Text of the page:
Although it’s best known for introducing the Medicare prescription drug program, the Medicare Prescription Drug, Improvement, and Modernization Act (MMA) of 2003 also made a number of changes to the Medicare managed care program – Medicare Advantage. Among the aims: Keep managed care plans from leaving the program by offering higher payments, and give beneficiaries more reasons to consider joining.
In today’s health care system it is clear that there needs to be a multidisciplinary approach toward improving quality. Nurses are on the front lines of implementing this quality improvement. By using the highest quality measurements and optimizing the delivery of care, those outside the nursing community would understand the importance of their role in quality performance.
On April 4, the Massachusetts legislature approved a plan that requires all adults to purchase health insurance by July 2007, or face a fine. The plan is projected to expand coverage to 95 percent of the state’s uninsured residents over the next three years.
Congress has actively considered whether and how to reorganize the health insurance market for small businesses. In Spring 2006, the Senate debated a legislative proposal, offered by Senators Michael Enzi and Benjamin Nelson, which centers on Small Business Health Plans (SBHPs). SBHPs are a new category of group health plans sponsored by bona-fide professional and other associations. The House has debated and approved related legislation on association health plans.
The enactment of the Patient Safety and Quality Improvement Act last year sets the stage for health care providers to be able to report medical errors confidentially to designated entities known as “Patient Safety Organizations” (PSOs).
Health savings accounts (HSAs) offered in conjunction with high-deductible health plans are on an upswing nationally. Simply stated, HSAs require an individual to use his or her own money (or money set aside by an employer for the individual’s use) to pay for medical expenses up to a fairly substantial deductible, at which point traditional insurance coverage begins. Established by the Medicare Modernization Act, the minimum deductible this year for individuals is $1,050; for families, $2,100.
As health care tabs rise, every American feels the impact – on personal finances, company budgets, state coffers and federal entitlement programs. Rising demands for services from an aging population, medical advances, and quality imperatives all impact health care costs. Within this context, it is important to understand how various sectors of our health care system price services and account for costs.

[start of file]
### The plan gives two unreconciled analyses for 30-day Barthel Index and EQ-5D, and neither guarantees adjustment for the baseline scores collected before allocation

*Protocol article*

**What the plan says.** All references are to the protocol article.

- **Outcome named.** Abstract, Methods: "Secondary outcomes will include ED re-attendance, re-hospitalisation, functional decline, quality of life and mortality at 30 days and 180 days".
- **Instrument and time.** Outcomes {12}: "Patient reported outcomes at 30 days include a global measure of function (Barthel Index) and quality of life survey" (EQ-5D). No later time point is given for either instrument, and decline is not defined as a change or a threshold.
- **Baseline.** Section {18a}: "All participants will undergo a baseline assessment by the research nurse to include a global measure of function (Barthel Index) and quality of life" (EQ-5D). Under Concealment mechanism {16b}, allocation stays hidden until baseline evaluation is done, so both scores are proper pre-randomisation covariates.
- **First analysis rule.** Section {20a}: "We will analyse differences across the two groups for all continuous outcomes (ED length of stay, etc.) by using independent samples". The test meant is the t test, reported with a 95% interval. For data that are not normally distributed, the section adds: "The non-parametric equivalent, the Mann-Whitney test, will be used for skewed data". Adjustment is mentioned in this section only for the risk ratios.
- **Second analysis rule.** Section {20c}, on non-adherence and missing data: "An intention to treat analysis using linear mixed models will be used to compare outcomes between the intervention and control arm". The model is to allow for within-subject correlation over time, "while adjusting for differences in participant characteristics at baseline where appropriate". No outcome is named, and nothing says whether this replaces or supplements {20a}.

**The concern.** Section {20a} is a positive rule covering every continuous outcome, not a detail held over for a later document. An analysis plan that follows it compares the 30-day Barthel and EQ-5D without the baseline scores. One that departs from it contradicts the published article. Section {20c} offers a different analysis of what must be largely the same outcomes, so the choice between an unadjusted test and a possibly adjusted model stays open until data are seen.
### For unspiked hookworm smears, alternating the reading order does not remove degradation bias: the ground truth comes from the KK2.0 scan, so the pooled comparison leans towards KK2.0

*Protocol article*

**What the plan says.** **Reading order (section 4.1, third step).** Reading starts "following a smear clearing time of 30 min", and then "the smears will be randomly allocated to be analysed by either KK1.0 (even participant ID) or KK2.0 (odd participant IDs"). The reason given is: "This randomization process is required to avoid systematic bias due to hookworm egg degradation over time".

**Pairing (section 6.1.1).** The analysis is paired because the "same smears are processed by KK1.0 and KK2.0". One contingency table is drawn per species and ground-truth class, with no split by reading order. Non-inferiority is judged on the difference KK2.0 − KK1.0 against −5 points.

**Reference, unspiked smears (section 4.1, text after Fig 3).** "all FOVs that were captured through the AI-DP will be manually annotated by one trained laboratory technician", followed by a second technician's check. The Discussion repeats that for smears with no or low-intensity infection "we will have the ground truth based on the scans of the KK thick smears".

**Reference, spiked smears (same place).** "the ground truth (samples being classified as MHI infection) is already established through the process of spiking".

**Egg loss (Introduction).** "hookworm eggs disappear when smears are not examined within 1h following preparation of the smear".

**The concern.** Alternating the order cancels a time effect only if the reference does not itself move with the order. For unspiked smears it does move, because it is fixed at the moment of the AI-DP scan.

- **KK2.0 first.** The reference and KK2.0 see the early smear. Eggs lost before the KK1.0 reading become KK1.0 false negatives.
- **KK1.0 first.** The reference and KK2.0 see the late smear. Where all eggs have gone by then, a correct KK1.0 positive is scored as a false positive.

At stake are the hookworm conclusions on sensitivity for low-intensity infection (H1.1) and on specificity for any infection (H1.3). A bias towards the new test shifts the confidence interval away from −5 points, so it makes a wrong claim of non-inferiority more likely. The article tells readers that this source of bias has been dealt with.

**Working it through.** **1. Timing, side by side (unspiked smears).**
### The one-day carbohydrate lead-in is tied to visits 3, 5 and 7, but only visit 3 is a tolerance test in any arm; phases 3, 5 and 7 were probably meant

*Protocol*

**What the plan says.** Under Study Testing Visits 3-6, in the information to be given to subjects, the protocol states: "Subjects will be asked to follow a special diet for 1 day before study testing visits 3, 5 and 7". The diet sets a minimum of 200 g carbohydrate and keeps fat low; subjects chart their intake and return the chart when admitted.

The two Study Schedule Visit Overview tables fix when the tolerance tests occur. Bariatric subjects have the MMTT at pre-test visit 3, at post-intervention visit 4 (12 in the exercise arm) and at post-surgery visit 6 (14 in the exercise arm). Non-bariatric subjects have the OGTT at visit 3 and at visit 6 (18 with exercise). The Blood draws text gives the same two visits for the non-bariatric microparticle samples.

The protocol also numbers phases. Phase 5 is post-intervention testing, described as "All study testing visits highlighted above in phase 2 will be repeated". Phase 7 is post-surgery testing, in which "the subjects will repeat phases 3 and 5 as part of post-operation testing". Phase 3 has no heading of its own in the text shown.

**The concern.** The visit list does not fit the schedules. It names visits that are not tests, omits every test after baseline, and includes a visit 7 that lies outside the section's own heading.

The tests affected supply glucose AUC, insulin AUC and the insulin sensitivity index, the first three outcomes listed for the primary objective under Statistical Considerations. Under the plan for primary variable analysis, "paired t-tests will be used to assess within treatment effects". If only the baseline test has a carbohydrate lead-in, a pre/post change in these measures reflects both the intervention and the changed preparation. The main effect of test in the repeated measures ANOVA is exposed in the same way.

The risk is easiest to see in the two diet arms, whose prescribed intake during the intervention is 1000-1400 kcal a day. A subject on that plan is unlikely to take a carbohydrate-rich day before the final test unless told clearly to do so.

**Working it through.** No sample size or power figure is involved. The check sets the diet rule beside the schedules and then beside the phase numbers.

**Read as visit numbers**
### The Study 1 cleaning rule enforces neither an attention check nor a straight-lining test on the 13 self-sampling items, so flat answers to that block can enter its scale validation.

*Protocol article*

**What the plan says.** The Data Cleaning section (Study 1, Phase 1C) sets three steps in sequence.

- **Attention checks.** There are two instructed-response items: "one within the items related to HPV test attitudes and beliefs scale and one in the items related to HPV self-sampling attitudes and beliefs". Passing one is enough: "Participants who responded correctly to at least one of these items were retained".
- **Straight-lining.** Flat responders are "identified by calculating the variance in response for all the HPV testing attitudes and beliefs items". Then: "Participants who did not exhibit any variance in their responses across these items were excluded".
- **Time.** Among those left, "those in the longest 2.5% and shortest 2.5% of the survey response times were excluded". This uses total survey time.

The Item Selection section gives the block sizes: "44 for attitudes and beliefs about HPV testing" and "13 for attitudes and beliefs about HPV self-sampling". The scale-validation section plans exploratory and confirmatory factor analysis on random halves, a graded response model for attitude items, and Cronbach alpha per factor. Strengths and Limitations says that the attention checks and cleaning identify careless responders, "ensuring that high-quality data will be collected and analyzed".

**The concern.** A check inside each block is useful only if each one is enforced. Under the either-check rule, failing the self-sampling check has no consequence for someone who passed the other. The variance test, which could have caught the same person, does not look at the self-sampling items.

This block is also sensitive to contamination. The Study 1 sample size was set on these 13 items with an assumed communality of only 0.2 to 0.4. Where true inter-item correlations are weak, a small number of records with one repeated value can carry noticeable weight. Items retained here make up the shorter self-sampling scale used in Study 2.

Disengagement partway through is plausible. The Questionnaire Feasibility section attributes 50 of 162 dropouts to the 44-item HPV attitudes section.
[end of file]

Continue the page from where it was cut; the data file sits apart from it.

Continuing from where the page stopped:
Disparities in health care have been well documented: Nonwhites have higher rates of infant mortality, death from heart disease, incidence of diabetes and HIV/AIDS and are less likely to receive appropriate immunization than are whites. A recent study in the Journal of Racial and Ethnic Disparities indicates that between 1991 and 2000, five times as many lives could have been saved by ending health disparities than were saved by innovations in health technology over the same period.
Medicare now covers nearly 42 million beneficiaries who are elderly, or who have a severe disability or end stage renal disease. The Medicare Modernization Act of 2003 made many changes to the program – including the addition of an outpatient prescription drug benefit (“Part D”), which will become effective in January 2006. Understanding this new benefit is of paramount importance to the many people who advise senior citizens, and to millions of Medicare beneficaries who will be scrutinizing different prescription drug plans available in their area.
The U.S. isn’t alone in efforts to improve the quality of health care. Other countries as well are coming up with new ways to measure quality, working to improve patient safety, and experimenting with financial incentives to encourage physicians to meet or exceed quality targets.
The enactment of the Patient Safety and Quality Improvement Act last year sets the stage for health care providers to be able to report medical errors confidentially to designated entities known as “Patient Safety Organizations” (PSOs).